St. Catharine College is a small liberal arts school set amid the tobacco farms, hay fields and rolling knobs outside Springfield, Ky. The college traces its roots to 1823 when the first Dominican sisters arrived in the center the state to educate young women. Over the years, their school grew from a girl’s academy and junior college to its current incarnation as a four-year co-educational liberal arts school. The Dominican sisters also changed, joining with other congregations in 2009 to become the Dominican Sisters of Peace. What never changed are the four pillars upon which the sisters based their educational philosophy: prayer, study, community and ministry.
Several dozen miles away, the great poet, essayist and fiction writer Wendell Berry felt equally rooted to this Kentucky landscape. While pursuing a prolific writing career, Berry never stopped farming the land of his ancestors. He wrote extensively about land use, farm policy and conservation. In one of life’s great serendipities, the 81-year-old writer and St. Catharine’s have teamed up to pass on a farming legacy to future generations built on Berry’s abiding affection for the land.
St. Catharine’s is now the home the Berry Farming and Ecological Agrarianism Program, the only one of its kind in the nation dedicated to passing on Berry’s farming ethic. I had the opportunity to speak twice to the bright and eager students at St. Catharine’s on my book The Art of Pausing, and each time the pride and excitement with which both students and faculty spoke about the Berry Program were overwhelming.
“It’s probably the most unlikely place that the Berry Farming Program could have ended up,” says Sister Claire McGowan, an environmental activist and member of the Dominican Sisters of Peace. “We’re so small, so rural. We’re not famous, but those are the characteristics the Berry family appreciates and promotes.”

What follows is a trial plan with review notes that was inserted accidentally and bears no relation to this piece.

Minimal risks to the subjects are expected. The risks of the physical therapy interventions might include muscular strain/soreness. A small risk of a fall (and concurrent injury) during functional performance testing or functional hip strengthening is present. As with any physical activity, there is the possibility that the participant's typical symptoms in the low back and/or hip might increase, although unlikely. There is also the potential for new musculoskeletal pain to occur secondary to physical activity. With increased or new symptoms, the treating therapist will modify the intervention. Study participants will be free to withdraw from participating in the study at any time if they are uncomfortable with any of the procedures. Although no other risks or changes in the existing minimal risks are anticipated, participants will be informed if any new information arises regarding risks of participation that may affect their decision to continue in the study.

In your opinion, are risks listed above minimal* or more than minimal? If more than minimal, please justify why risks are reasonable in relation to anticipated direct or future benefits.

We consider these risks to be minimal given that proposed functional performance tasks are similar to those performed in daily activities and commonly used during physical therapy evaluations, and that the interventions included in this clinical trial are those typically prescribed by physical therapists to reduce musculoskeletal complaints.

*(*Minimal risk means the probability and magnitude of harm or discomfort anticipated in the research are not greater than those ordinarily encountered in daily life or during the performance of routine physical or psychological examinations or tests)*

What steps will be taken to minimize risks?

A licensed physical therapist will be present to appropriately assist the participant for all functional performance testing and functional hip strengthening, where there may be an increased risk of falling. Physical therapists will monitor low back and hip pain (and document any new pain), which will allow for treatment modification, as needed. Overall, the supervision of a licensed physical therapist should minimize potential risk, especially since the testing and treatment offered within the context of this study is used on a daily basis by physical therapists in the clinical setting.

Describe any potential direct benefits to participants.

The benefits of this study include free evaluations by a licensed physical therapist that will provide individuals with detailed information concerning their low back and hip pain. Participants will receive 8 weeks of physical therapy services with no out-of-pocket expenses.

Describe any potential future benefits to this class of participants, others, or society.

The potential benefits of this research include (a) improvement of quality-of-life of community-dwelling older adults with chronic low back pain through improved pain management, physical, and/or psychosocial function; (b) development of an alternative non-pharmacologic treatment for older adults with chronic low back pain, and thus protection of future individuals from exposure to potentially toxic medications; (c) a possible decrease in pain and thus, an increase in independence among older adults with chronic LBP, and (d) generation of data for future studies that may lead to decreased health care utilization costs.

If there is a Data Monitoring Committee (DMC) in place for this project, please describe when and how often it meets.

In addition to teaching, the sisters have operated a working farm on their own 550-acre stretch of land since the 1800s. That impressed Berry’s daughter, Mary.
“When I went to St. Catharine’s, their first question to me was not about my father’s reputation and how it might serve their desire to raise funds for whatever,” Mary Berry said. “The first question at St. Catharine’s to me was how does your work fit with the four pillars of our Dominican life?”
Berry, whose writings often explore the connection between the natural world and the human spirit, proved a good fit for the sisters too. Berry described the solace he derives from nature in one of his most famous poems, “The Peace of Wild Things:”
When despair for the world grows in me
and I wake in the night at the least sound
in fear of what my life and my children’s lives may be,
I go and lie down where the wood drake
rests in his beauty on the water, and the great heron feeds.
I come into the peace of wild things …
“Wendell Berry is a deeply soulful man,” McGowan says. “He lives his life out of deep spiritual convictions and always has. He has a simplicity and a love for everything that’s wild, everything that’s natural, and at the same time for people, particularly simple people who are trying to build a relationship with the natural world.”